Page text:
You can’t have helped but notice that the planning rules surrounding development and the uses of buildings have been in the news a lot recently.   It started with the, ‘build, build, build’ speech by the Prime Minister and resulted in a number of legislative changes passing through Parliament before summer recess that relate to planning issues in England.

 

In this blog we will provide a brief over view of what has happened and what might be happening in planning.  As always with planning the devil is in the detail of the legislation and a lot depends on specific circumstances of a site or building.  In addition, as with all new legislation, the interpretation of the legislation will evolve as case law builds.  As such the advice in this blog should not be relied on and if you have specific issues you can contact RCC Town Planning Consultancy for further advice.

 

Use Classes Order

Many people may not be aware of the use classes order but it is a piece of legislation that puts uses of land and buildings into various categories known as ‘Use Classes’ such as shops (Class A1), financial and professional services (A2), restaurants and cafes (A3), business uses (B1, B2 and B8).  Planning permission was usually required for ‘change of use’ to move between various use classes and planning policies were often written in support of retaining certain uses in certain areas (shops in town centres) and prevent certain uses in certain areas.

 

Bar some minor changes these use classes have been pretty much the same since 1987 but as of the 1st September 2020 all the class A uses, the B1 office use and D1 and D2 use classes are deleted and a new Class E – Commercial, Business and Services is introduced.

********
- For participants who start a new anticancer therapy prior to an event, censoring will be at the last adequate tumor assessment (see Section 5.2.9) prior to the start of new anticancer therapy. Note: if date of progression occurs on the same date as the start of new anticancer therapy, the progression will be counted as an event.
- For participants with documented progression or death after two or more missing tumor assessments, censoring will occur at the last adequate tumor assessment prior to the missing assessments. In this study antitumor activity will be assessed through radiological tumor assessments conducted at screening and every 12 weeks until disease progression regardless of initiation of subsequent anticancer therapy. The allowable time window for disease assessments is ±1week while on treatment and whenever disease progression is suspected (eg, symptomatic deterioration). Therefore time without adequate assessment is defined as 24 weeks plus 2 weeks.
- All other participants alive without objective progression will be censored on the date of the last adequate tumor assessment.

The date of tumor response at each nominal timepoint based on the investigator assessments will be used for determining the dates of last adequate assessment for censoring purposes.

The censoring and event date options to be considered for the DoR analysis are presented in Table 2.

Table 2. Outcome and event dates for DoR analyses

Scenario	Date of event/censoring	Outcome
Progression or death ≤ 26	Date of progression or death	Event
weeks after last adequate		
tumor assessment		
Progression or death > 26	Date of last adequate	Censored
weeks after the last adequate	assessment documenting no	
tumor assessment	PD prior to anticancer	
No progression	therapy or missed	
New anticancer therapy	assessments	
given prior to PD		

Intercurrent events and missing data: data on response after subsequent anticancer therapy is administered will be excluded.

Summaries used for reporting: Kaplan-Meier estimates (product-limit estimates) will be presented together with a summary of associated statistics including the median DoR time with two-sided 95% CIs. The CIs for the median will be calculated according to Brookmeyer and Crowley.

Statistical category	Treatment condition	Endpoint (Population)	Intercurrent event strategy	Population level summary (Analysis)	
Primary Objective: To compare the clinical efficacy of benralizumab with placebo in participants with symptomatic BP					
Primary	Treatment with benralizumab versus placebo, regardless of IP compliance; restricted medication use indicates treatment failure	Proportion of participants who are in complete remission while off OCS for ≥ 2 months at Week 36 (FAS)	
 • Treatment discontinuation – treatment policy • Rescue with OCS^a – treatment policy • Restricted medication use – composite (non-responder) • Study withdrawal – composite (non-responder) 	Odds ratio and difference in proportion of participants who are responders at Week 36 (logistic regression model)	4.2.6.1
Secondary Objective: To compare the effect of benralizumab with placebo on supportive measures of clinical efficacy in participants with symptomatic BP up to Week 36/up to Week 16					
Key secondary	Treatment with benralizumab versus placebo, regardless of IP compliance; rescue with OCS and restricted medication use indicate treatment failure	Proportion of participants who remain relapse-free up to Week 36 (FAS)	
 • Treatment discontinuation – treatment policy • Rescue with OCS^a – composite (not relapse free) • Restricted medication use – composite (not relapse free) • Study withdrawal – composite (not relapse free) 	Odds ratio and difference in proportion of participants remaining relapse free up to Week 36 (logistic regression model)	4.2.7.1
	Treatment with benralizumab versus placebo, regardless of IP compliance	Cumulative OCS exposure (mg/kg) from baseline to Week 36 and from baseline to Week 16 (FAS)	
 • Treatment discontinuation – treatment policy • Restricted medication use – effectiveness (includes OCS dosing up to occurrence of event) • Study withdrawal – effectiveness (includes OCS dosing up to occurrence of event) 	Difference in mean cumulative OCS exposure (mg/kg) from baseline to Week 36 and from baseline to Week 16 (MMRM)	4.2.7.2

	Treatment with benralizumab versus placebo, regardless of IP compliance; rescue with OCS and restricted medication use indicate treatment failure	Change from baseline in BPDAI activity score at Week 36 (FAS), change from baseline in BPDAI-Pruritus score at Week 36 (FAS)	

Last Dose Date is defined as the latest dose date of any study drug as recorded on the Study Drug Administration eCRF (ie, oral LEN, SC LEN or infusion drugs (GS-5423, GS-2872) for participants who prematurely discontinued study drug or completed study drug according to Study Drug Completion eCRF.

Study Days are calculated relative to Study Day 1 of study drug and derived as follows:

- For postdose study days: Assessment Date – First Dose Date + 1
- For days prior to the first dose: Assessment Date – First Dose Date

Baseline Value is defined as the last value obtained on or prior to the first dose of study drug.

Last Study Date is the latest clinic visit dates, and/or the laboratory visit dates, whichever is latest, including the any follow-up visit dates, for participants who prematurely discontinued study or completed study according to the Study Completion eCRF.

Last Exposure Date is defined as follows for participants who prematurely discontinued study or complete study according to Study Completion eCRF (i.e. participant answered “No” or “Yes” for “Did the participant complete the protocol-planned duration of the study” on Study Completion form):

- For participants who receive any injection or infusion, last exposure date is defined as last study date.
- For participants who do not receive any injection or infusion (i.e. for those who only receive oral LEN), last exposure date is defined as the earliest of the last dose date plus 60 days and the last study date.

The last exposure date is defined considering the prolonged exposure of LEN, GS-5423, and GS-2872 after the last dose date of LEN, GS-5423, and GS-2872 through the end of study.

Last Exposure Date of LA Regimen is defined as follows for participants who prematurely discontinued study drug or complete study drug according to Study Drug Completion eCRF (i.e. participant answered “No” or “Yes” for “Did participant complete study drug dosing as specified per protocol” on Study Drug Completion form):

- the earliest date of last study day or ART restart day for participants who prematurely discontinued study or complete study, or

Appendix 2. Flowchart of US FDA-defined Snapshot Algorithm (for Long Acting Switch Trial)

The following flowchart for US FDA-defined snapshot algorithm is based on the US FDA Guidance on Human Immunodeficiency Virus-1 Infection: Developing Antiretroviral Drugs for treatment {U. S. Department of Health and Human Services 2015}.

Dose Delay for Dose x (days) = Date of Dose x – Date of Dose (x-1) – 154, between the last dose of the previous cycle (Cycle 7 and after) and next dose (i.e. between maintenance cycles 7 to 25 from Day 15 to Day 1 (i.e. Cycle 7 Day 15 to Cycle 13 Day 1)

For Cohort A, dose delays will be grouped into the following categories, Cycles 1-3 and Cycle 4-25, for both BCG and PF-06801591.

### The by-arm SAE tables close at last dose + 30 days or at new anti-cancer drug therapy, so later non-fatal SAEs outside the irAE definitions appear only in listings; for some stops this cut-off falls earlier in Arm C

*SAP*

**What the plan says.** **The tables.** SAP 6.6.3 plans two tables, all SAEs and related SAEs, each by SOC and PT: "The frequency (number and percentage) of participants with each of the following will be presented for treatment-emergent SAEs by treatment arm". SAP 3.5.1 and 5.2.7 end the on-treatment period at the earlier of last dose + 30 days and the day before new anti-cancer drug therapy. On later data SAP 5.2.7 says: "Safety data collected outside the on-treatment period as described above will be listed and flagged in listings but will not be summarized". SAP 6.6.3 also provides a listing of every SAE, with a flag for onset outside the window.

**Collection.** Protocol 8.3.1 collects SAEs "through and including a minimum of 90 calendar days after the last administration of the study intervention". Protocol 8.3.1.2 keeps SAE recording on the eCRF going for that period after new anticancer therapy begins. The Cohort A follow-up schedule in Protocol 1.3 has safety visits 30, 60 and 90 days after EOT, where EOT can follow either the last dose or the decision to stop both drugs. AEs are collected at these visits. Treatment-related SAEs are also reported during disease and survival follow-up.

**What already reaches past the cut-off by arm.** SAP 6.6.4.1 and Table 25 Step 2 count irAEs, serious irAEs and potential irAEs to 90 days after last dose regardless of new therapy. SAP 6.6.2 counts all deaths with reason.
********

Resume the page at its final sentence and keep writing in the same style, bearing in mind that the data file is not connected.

This means there is much more flexibility where changes of use will no longer require planning permission and these new rules apply in town centres, industrial areas and rural areas (albeit there is a proviso that some shops and community facilities in rural areas may be subject to their own use class which may prevent their change of use).

 

Upward extension of certain blocks of flats

This was one change announced that got the press very excited with the introduction of permitted development rights (PDR)  to extend certain blocks of flats by the addition of up to two extra floors.  PDR is a process whereby full planning permission is not required and instead you have to go through a ‘prior approval’ process with the council.

 

As with previous PDR legislation there is a myriad of conditions and criteria that must be met and the matters the council can consider under the prior approval process is extensive.  Those considerations include the external appearance of the building and the impact on the amenity of neighbouring premises including overlooking, privacy and the loss of light.

 

Thus while technically the headlines were right that planning permission isn’t required for this work, in reality,  the process a developer has to go through is planning permission by a different name.  Initial views from legal commentators is that, having regard to these restrictions and the matters that the council can still consider, there are unlikely to be a significant number of developments allowed under this PDR legislation.